# Is there such a thing as a straight line?

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• Anonymous

No.

A straight line is obtained by joining two distinct 'points'.

on this line there lies infinite 'points' between the given end-points.

So, a strsaight line is actually a set of POINTS.

• Theoretically, a straight line is one with a constant, unchanging slope. Perfectly plausible in theory.

In reality, however, the natural curvature of the Earth (and Universe) makes what is very slightly curved seem straight (since it is so small compared to the Earth (or Universe)).

So in theory: Yes.

In reality: No, although you could argue that the existence of the theory of a straight line makes it a reality. In other words, since the theory exists, it is plausible.

Source(s): Speculation/BS/General Knowledge/Guessing
• Anonymous

If you made a line that appeared to have a certain curve, it would in fact be straight and only appear curved because of the curve of Time-Space. So the key is trying NOT to draw a straight line.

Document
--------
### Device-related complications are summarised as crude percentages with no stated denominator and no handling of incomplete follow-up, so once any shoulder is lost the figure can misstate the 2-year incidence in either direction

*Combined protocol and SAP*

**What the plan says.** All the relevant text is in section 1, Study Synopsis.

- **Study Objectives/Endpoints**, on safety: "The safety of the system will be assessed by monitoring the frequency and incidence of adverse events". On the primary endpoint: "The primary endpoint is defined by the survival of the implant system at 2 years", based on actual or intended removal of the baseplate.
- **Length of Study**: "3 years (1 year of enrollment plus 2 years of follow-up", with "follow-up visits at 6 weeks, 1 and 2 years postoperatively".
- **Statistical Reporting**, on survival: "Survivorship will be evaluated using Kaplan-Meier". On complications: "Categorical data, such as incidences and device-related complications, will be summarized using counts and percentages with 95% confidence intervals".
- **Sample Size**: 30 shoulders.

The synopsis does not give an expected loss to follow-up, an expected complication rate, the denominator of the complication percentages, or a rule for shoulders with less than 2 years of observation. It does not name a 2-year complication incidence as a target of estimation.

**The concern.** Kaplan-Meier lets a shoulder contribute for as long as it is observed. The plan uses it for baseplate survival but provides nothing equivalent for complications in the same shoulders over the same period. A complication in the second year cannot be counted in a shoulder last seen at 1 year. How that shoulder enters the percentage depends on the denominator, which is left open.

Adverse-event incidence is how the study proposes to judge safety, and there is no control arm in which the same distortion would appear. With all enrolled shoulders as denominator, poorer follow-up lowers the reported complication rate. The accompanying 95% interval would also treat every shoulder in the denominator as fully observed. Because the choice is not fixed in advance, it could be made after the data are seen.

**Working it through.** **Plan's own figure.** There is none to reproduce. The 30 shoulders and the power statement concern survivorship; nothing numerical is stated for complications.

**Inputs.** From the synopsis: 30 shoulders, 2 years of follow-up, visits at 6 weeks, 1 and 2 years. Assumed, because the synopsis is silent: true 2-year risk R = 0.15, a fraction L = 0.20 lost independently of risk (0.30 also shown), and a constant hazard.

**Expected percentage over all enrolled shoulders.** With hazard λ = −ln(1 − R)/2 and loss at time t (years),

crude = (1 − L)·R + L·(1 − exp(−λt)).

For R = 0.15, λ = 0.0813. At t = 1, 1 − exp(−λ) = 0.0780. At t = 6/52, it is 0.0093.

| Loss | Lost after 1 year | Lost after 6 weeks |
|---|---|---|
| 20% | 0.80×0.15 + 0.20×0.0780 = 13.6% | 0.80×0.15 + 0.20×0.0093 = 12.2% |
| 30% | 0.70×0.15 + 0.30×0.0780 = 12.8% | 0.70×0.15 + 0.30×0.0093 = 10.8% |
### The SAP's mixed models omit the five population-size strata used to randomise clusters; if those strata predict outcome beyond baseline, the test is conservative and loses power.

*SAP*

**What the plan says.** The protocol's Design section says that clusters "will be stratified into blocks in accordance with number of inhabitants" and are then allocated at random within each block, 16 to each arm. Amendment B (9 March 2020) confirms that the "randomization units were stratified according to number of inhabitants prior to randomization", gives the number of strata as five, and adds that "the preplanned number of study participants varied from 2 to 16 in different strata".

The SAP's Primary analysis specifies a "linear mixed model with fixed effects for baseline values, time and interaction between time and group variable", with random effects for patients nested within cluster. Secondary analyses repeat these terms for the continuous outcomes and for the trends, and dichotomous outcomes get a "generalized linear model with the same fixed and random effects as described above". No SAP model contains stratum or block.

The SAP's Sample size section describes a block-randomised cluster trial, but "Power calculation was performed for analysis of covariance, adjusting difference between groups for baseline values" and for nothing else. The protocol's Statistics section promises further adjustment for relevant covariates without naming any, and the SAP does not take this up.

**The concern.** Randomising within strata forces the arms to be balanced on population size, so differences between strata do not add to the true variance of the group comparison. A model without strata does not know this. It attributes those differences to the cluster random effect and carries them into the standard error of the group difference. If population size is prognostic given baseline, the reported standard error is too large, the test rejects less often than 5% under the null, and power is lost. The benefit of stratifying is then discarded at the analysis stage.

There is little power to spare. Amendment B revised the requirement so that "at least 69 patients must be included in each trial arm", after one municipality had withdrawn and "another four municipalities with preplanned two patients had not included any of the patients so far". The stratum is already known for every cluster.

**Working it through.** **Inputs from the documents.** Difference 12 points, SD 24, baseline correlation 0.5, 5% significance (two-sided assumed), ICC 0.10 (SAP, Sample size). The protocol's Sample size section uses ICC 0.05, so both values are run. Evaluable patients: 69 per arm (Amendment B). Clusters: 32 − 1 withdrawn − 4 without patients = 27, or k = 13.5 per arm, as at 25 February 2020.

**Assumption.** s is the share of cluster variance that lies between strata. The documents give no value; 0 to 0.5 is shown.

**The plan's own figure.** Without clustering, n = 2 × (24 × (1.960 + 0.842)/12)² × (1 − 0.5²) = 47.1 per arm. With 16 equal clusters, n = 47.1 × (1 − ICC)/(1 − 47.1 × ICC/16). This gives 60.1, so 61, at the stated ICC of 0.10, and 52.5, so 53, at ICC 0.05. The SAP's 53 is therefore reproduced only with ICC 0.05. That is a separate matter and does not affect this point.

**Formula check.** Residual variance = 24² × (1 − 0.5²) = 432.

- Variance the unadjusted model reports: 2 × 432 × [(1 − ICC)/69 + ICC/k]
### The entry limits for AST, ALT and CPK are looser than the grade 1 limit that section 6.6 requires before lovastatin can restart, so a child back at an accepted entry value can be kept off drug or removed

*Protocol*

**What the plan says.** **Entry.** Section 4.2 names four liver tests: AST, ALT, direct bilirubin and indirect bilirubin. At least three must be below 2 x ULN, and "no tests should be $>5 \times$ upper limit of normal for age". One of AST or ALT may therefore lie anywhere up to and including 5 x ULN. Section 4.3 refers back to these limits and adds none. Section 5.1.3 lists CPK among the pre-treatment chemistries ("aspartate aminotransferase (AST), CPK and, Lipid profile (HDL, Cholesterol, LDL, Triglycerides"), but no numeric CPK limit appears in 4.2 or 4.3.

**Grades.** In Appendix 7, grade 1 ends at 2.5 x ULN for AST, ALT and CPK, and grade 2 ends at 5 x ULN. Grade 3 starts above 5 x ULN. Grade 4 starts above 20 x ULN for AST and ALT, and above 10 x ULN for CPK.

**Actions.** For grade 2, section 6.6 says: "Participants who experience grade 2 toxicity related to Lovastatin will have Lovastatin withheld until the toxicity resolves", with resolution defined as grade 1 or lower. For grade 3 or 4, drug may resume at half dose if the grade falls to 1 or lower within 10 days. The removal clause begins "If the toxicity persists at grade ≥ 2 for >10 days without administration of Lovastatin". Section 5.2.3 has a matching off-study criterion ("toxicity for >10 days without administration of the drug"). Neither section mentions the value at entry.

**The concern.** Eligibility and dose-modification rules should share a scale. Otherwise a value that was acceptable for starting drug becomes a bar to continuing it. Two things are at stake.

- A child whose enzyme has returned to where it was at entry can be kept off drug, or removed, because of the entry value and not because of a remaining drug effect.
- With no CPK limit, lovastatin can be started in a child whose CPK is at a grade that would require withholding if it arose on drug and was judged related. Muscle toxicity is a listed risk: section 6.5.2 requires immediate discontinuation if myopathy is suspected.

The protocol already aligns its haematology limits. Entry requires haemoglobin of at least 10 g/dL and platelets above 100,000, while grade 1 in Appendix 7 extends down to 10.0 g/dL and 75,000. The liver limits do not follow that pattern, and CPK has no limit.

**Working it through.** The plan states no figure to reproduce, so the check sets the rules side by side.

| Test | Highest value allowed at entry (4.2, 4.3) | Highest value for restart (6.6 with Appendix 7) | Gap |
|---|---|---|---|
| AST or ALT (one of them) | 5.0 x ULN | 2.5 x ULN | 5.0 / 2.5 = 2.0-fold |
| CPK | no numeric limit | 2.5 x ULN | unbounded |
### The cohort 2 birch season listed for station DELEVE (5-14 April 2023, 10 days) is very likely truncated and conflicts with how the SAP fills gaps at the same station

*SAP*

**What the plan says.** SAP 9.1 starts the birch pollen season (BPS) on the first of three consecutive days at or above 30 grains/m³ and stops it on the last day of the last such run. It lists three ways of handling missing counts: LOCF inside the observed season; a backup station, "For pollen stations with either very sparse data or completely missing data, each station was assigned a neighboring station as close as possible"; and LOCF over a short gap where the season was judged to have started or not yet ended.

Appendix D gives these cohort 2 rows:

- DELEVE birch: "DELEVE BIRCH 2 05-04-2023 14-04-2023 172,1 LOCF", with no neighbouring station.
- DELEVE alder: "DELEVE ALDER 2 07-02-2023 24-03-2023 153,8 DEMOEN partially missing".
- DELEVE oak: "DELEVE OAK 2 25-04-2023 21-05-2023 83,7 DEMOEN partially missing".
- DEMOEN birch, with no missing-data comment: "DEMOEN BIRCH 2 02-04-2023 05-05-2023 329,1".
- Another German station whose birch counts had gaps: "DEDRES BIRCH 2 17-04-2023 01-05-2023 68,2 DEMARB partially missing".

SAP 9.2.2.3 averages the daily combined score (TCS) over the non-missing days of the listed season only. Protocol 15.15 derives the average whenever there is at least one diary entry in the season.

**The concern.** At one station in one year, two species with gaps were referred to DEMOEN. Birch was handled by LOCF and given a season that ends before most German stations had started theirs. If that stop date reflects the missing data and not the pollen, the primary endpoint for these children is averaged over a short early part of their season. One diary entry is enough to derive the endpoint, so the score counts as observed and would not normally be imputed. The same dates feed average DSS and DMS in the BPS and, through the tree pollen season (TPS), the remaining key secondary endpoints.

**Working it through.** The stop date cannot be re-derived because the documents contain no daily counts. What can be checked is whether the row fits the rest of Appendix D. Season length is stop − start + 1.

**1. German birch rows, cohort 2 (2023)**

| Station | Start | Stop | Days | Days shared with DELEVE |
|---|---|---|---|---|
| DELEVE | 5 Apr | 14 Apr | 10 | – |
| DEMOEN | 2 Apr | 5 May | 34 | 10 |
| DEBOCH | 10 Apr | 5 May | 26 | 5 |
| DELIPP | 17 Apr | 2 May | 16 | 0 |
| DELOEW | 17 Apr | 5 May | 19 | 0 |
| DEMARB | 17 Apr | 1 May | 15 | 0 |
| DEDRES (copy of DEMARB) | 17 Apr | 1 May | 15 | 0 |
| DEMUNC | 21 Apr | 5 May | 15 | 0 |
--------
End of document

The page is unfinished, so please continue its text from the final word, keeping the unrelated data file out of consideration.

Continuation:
• The relative curvature of a line, a one dimensional object, in a three dimensional space would depend on the location and speed of the observer. A line could appear to be straight, but that does not mean that it would be "really" straight. So, it all depends on how you look at it.

• no not in physical world. a straight line is required to be of zero width..... a thin wire is only an approximation of straight line due to the fact that its width is very small compared to its length and within certain context can be approximated to zero.

• shortest distance between two points. Except on the surface of the earth where the shortest distance is a curved line.

• no, because the line is made up of individual points that are so close together that it just looks like they are one connected line

• Anonymous